Bring back the dhow route

Revitalizing regional trade networks will help maintain peace and stability in the Indian Ocean

Revitalizing regional trade networks will help maintain peace and stability in the Indian Ocean

A Chinese military ship is to call at the Sri Lankan port of Hambantota. The Indian government, concerned about Indian security, raised the issue with the Sri Lankan government. The Sri Lankan government is heavily in debt and distressed, partly due to the Hambantota Port mega infrastructure and many other similar projects. Hambantota Port is now owned by a Chinese company, having been swapped for some Sri Lankan debt from various Chinese entities.

China’s interests in the Indian Ocean have grown under the “One Belt, One Road” initiative. The OBOR consists of two elements; namely the Maritime Silk Road Initiative (MSRI) and the Silk Road Economic Belt (SREB). It is a massive geopolitical project that aims to build landscapes to allow the flow of trade and investment by “promoting economic cooperation and connectivity” between Asia, West Asia, Africa and Europe.

Centralize trade routes

Over the past thousand years, many emerging powers have frequently attempted to capture and centralize these trade routes, only to find that they end up dealing with the same Indian Ocean merchant families – prosperous families in the Persian Gulf , in East Africa, the Indian peninsula, the Bay of Bengal, Sri Lanka, the Maldives and other small island states.

For centuries, the navigators, shipowners and merchants of the Indian Ocean have been the guardians of all the trade routes that crisscrossed their ocean. From the ports and harbors of Bahr Faris (Persian Gulf) and up the Swahili coast in the west to the ports and harbors in the far east to Malacca. The coasts of Gujarat and Malabar to the Bay of Bengal in the north and the island states in the south of the ocean. Hundreds of ports and thousands of families were linked by shipping and trade, marriage and love.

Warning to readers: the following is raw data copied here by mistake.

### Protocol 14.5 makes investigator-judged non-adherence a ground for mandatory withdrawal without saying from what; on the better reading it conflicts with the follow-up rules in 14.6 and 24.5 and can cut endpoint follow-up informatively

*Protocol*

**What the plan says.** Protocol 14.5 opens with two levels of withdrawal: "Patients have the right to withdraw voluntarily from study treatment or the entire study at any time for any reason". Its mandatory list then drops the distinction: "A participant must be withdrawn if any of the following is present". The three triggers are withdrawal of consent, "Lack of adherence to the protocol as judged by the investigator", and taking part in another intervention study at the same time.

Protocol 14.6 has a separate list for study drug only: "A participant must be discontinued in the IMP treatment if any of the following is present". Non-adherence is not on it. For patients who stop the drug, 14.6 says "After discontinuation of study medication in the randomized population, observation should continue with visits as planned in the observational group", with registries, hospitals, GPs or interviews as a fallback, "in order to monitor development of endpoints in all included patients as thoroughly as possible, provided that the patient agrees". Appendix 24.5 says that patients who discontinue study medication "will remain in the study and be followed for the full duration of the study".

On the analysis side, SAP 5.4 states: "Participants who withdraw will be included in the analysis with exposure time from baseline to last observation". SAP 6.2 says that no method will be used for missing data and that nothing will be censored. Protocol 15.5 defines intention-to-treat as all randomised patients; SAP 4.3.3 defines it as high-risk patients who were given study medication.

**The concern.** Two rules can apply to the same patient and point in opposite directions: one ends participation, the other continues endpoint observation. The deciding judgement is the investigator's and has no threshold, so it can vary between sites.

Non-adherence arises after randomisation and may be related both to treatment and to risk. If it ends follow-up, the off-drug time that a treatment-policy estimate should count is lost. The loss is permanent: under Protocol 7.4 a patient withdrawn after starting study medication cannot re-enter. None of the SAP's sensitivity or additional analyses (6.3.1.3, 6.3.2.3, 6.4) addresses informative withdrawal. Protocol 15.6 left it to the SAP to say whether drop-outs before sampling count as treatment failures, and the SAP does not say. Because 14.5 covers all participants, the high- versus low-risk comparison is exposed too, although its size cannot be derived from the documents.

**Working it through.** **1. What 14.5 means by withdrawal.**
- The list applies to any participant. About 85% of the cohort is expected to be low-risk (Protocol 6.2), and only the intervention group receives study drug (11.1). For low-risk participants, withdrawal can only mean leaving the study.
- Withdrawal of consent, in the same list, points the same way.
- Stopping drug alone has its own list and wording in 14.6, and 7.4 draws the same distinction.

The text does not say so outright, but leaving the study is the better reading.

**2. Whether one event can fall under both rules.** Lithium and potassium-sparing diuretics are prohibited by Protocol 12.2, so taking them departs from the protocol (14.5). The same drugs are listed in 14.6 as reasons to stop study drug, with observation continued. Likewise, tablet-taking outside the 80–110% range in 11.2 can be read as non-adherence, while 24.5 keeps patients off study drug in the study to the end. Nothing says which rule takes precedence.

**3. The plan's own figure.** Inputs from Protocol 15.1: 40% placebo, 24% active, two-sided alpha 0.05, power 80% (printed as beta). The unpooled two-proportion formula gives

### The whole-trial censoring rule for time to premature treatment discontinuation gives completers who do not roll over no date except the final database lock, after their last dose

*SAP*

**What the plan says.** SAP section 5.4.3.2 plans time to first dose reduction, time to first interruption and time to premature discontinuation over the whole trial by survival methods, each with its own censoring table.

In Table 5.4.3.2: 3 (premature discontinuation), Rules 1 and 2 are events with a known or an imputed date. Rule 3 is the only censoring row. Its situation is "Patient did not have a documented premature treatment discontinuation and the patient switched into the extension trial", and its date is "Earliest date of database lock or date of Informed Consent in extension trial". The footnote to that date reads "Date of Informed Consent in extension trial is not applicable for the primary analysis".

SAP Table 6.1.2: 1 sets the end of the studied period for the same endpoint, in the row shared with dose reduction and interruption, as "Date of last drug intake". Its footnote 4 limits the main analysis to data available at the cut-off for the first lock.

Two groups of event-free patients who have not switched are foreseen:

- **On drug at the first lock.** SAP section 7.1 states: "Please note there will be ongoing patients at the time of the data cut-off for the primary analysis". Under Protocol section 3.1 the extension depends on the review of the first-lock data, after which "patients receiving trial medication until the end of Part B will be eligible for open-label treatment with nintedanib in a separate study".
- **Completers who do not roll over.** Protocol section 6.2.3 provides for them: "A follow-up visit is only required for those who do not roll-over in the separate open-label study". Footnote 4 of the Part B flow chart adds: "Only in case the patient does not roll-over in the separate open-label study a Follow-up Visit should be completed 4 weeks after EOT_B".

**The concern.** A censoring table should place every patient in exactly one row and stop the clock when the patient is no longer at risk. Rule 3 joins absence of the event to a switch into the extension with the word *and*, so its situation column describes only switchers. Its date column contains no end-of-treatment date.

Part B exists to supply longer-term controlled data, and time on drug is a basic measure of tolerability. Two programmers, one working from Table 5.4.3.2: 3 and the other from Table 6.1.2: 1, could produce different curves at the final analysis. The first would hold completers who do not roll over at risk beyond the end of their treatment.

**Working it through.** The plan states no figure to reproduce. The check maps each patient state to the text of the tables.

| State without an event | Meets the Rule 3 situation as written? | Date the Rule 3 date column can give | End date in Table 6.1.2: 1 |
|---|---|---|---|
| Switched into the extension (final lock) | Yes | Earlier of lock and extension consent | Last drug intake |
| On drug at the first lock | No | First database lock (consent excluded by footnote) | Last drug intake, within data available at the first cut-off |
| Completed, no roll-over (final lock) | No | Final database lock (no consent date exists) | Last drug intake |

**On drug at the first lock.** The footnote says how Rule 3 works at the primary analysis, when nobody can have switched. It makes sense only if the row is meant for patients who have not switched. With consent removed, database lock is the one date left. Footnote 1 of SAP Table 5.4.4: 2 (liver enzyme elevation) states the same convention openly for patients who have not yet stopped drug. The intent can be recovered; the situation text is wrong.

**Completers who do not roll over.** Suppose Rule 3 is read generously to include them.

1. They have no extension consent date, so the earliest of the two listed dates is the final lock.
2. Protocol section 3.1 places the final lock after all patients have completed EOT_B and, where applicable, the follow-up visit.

As a Battuta and a Sri Lankan fan, I now read Ibn Battuta in Sri Lanka. His book, The Rihla, tells of his voyages to the Maldives and all the trading ports of the Indian Ocean, and is perhaps the best representation of the port towns, types of ships, goods traded and merchant families of the early days of the route dhows.

Portuguese rule greatly improved the boat building capabilities of Indian Ocean port cities, but of course took the trade away from local families. The Dutch, the East India Company and later the British Empire continued to capture and colonize port cities. British colonial rule consolidated freight in several major port cities. Britain’s advocacy of free trade also gave local traders the ability to trade freely in the Indian Ocean states.

Indian Ocean ports

The resilience of the ports around the Indian Ocean and their hinterland is due to their small size. Their small boats, dhows and dhonis, rose and fell in tonnage with the trade available. Their navigators were master sailors with extensive knowledge of the winds, currents, reefs and shallows of the seas. Their merchants had an extensive network of trade credit connections and connections in every Indian Ocean port. Their political connection and ability to influence state policy was and still is not comparable to any other pressure group.

Recent Chinese attempts to consolidate Indian Ocean trade routes under the Road and Belt Initiative have yet to materialize. The host countries of the Belt and Road ports have gone or will go bankrupt, defaulting on their sovereign debt. Sri Lanka is in default, East African port countries look fragile and Pakistan is on the verge of sovereign default. Attempts to consolidate and centralize economic activities in port hubs remain a series of white elephants, scattered across Indian Ocean rim countries, while underperforming infrastructure debt is sundering local economies and livelihoods .

There could be an argument for economies of scale and mega ports. This argument rarely holds water when small, robust units with more flexibility and agility produce more inclusive and sustainable returns. Attempts to restructure the debt of Indian Ocean port cities and pursue the same mega infrastructure programs must not be the future vision of Indian Ocean states.

In one form or another, the Indian Ocean states still retain their maritime heritage. There are many national and private shipping lines. Tradeable goods are in abundance. Vessel type, hybrid wind and fuel propulsion can bring more efficiency. Revitalizing regional trade networks will not only benefit the economies of struggling port cities but also help maintain peace and stability in the Indian Ocean.

Mohammed Nasheed is the Speaker of the People’s Majlis and former President of the Maldives

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